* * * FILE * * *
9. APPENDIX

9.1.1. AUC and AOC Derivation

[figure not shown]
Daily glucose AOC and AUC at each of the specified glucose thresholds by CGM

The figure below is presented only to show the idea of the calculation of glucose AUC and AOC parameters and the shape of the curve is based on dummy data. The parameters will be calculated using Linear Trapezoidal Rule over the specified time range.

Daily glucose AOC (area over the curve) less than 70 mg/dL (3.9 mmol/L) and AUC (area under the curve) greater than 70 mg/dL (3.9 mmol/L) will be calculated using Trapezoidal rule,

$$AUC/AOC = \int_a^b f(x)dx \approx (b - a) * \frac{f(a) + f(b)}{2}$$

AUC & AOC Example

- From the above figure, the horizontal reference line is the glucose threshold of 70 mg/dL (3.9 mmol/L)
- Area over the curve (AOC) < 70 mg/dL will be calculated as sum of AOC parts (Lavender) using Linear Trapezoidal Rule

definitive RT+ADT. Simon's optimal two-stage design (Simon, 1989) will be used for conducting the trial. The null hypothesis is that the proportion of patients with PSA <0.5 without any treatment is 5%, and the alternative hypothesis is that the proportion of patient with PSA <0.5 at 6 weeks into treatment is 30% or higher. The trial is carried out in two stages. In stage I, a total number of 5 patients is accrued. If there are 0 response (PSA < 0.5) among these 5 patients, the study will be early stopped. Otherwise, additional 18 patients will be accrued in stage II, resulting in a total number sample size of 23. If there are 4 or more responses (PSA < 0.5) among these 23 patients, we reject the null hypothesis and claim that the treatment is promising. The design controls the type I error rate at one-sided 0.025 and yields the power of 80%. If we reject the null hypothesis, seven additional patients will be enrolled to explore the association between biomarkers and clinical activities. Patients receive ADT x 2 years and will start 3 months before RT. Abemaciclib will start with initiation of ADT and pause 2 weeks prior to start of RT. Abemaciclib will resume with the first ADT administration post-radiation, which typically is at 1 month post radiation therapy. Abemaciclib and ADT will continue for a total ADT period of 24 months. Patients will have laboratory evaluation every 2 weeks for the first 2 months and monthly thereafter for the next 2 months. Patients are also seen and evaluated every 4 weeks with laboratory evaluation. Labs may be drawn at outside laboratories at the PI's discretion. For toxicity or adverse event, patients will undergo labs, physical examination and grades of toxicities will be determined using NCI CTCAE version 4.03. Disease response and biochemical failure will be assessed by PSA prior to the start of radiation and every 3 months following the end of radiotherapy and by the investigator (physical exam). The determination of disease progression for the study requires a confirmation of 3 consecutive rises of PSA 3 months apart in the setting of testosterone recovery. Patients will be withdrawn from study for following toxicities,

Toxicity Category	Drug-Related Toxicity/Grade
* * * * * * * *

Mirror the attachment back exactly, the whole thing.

9. APPENDIX

9.1.1. AUC and AOC Derivation

[figure not shown]
Daily glucose AOC and AUC at each of the specified glucose thresholds by CGM

The figure below is presented only to show the idea of the calculation of glucose AUC and AOC parameters and the shape of the curve is based on dummy data. The parameters will be calculated using Linear Trapezoidal Rule over the specified time range.

Daily glucose AOC (area over the curve) less than 70 mg/dL (3.9 mmol/L) and AUC (area under the curve) greater than 70 mg/dL (3.9 mmol/L) will be calculated using Trapezoidal rule,

$$AUC/AOC = \int_a^b f(x)dx \approx (b - a) * \frac{f(a) + f(b)}{2}$$

AUC & AOC Example

- From the above figure, the horizontal reference line is the glucose threshold of 70 mg/dL (3.9 mmol/L)
- Area over the curve (AOC) < 70 mg/dL will be calculated as sum of AOC parts (Lavender) using Linear Trapezoidal Rule

definitive RT+ADT. Simon's optimal two-stage design (Simon, 1989) will be used for conducting the trial. The null hypothesis is that the proportion of patients with PSA <0.5 without any treatment is 5%, and the alternative hypothesis is that the proportion of patient with PSA <0.5 at 6 weeks into treatment is 30% or higher. The trial is carried out in two stages. In stage I, a total number of 5 patients is accrued. If there are 0 response (PSA < 0.5) among these 5 patients, the study will be early stopped. Otherwise, additional 18 patients will be accrued in stage II, resulting in a total number sample size of 23. If there are 4 or more responses (PSA < 0.5) among these 23 patients, we reject the null hypothesis and claim that the treatment is promising. The design controls the type I error rate at one-sided 0.025 and yields the power of 80%. If we reject the null hypothesis, seven additional patients will be enrolled to explore the association between biomarkers and clinical activities. Patients receive ADT x 2 years and will start 3 months before RT. Abemaciclib will start with initiation of ADT and pause 2 weeks prior to start of RT. Abemaciclib will resume with the first ADT administration post-radiation, which typically is at 1 month post radiation therapy. Abemaciclib and ADT will continue for a total ADT period of 24 months. Patients will have laboratory evaluation every 2 weeks for the first 2 months and monthly thereafter for the next 2 months. Patients are also seen and evaluated every 4 weeks with laboratory evaluation. Labs may be drawn at outside laboratories at the PI's discretion. For toxicity or adverse event, patients will undergo labs, physical examination and grades of toxicities will be determined using NCI CTCAE version 4.03. Disease response and biochemical failure will be assessed by PSA prior to the start of radiation and every 3 months following the end of radiotherapy and by the investigator (physical exam). The determination of disease progression for the study requires a confirmation of 3 consecutive rises of PSA 3 months apart in the setting of testosterone recovery. Patients will be withdrawn from study for following toxicities,

Toxicity Category	Drug-Related Toxicity/Grade